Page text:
UAB Medicine News
Gluten-Free Thanksgiving Recipes and Ingredients
Avoiding foods that contain gluten, a protein found naturally in wheat, rye, and barley, is critical in managing celiac disease, an abnormal immune system response. Removing gluten from your diet also can reduce negative symptoms if you are mildly allergic to this protein.
Such a diet can present challenges at Thanksgiving, as many traditional and popular dishes contain gluten, which is present in most cereal, grains, pasta, and many processed foods. To help ease this, UAB Medicine highlights some gluten-free recipes and alternative ingredients below.
Before diving in, though, please remember some basic rules. Always read food ingredient lists carefully to make sure the food you want to eat or prepare doesn’t contain gluten. In addition, if you have celiac disease, discuss gluten-free food choices with a dietician or health care professional who specializes in the condition.
Turkey and Dressing
The turkey itself is not a problem, but old-fashioned cornbread dressing is. Get around it with this superb recipe from The Gluten-Free Foodsmith.
But What about the Gravy?
You could use cornstarch, but for those who insist on starting with a classic base of broth, turkey fat, and flour, here’s Martha Stewart’s gluten-free answer.
This popular side item is already gluten free in most cases. Here’s UAB Medicine’s recipe.
Green Bean Casserole
The best thing about taking this Campbell’s soup and canned onions tradition into gluten-free territory is that you dispense with the canned stuff and create instead an elegant, top-quality side dish. Here’s how.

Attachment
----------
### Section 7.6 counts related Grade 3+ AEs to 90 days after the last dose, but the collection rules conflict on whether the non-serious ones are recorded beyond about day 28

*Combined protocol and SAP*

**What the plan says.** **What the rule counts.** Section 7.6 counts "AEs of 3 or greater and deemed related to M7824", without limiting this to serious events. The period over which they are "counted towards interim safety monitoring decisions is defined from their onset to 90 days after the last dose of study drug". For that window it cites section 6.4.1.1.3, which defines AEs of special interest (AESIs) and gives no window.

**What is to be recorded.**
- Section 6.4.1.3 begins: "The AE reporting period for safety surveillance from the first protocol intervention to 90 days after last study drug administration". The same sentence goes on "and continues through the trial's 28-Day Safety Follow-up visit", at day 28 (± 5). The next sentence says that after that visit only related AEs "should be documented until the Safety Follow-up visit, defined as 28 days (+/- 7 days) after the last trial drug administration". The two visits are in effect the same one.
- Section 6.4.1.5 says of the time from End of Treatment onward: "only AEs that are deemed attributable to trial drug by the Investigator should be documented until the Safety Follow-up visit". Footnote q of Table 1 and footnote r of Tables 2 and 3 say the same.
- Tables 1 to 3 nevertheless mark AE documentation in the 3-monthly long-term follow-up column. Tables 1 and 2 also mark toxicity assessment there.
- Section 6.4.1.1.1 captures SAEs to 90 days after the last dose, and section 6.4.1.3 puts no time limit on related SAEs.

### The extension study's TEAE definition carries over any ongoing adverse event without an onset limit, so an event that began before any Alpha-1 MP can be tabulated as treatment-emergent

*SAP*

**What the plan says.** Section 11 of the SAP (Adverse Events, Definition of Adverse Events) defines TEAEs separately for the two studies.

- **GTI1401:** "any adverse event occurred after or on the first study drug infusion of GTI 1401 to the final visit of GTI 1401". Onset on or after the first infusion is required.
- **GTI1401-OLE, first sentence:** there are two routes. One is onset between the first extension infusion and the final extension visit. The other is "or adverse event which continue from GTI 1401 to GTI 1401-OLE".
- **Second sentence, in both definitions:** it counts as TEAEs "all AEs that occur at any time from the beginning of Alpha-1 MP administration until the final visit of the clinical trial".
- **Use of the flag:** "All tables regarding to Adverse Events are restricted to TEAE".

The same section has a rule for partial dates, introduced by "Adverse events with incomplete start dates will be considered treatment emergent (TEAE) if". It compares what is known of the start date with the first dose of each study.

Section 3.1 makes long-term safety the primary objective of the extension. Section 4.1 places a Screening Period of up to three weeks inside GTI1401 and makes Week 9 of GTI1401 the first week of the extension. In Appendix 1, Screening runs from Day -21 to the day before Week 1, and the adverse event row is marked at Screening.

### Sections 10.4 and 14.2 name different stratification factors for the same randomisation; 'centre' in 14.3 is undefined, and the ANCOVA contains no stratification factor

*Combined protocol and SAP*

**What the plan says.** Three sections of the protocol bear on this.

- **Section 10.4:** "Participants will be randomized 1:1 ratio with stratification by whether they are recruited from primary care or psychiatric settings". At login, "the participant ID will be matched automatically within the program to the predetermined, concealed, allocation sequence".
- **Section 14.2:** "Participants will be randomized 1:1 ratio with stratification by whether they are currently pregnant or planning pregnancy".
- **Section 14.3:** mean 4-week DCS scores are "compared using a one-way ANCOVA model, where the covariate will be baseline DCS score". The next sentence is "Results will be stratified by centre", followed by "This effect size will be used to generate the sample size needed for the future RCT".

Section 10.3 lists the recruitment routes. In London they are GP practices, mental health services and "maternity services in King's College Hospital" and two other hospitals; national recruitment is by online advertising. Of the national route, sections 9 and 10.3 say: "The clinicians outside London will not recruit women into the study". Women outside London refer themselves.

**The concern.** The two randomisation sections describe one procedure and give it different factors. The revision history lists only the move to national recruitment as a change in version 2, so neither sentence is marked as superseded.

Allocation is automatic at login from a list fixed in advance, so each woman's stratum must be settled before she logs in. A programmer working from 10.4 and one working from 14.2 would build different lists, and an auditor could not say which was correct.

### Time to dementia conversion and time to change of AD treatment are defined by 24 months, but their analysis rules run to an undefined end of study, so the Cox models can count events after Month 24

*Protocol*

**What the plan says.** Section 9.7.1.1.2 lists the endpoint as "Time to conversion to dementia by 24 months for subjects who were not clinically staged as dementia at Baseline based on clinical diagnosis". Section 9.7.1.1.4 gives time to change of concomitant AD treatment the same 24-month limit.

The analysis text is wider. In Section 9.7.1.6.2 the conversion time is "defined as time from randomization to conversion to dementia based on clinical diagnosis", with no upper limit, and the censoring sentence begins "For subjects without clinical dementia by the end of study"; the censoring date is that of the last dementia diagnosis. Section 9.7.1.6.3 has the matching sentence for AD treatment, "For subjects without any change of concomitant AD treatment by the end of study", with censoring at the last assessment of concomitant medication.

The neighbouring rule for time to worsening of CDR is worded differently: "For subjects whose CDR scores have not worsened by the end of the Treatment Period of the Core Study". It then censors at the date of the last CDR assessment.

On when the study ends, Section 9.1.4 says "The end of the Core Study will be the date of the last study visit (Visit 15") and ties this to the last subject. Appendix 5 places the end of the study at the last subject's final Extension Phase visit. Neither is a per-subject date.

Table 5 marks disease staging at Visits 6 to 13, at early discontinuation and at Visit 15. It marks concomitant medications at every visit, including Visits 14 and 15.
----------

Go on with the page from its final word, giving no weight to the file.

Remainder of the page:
Pumpkin pie is at the top of many people’s Thanksgiving dessert lists, and fruit and cream pies are common throughout the holiday season. But any way you, um, slice it, there’s good news here: If you master a gluten-free pie crust, you’ve removed most worries about gluten-free pie ingredients. There are some excellent ready-made gluten-free pie crusts available now at most supermarkets, but homemade crust remains the gold standard. There are hundreds of recipes online, but you won’t find a more detailed guide (with handy tips and hacks) for gluten-free crust than this recipe from Mama Gormand.
Revising the Forbidden Foods List
If you are maintaining a gluten-free or mostly gluten-free diet, then you already know how to read labels and detect any problem ingredients. However, staying current on what products and/or ingredients you must avoid can be confusing or misleading. The good news is that certain items that may be on the forbidden list are not actually a legitimate concern. Here are some ingredients that are commonly but incorrectly thought to contain gluten:
- Monoglycerides and diglycerides: There is no evidence that these fats have ever contained gluten.
- Spices: Some seasoning blends may contain gluten, but spices alone do not.
- Distilled vinegar: Malt vinegar derived from barley may contain some gluten, but the distillation process removes it.
- Caramel coloring: Most manufacturers use corn, not wheat, to produce caramel color. The Food Allergen Labeling and Consumer Protection Act requires that a product’s label must indicate if wheat is used in caramel coloring.
- Dextrose: No matter which starch is used in the making of dextrose, the end result of such high-level processing contains no gluten.
- Dextrin: In rare cases dextrin is made from wheat, in which case “wheat” will appear on the label. Otherwise, Dextrin is gluten-free if made from potato, arrowroot, corn, rice, or tapioca. Maltodextrin, even if made from wheat, is processed to the point that no gluten is present.
- Citric acid: Citric acid usually is made from corn, beet sugar, or molasses, but it also can be made from wheat. Citric acid is highly processed and purified and thus free of gluten proteins.
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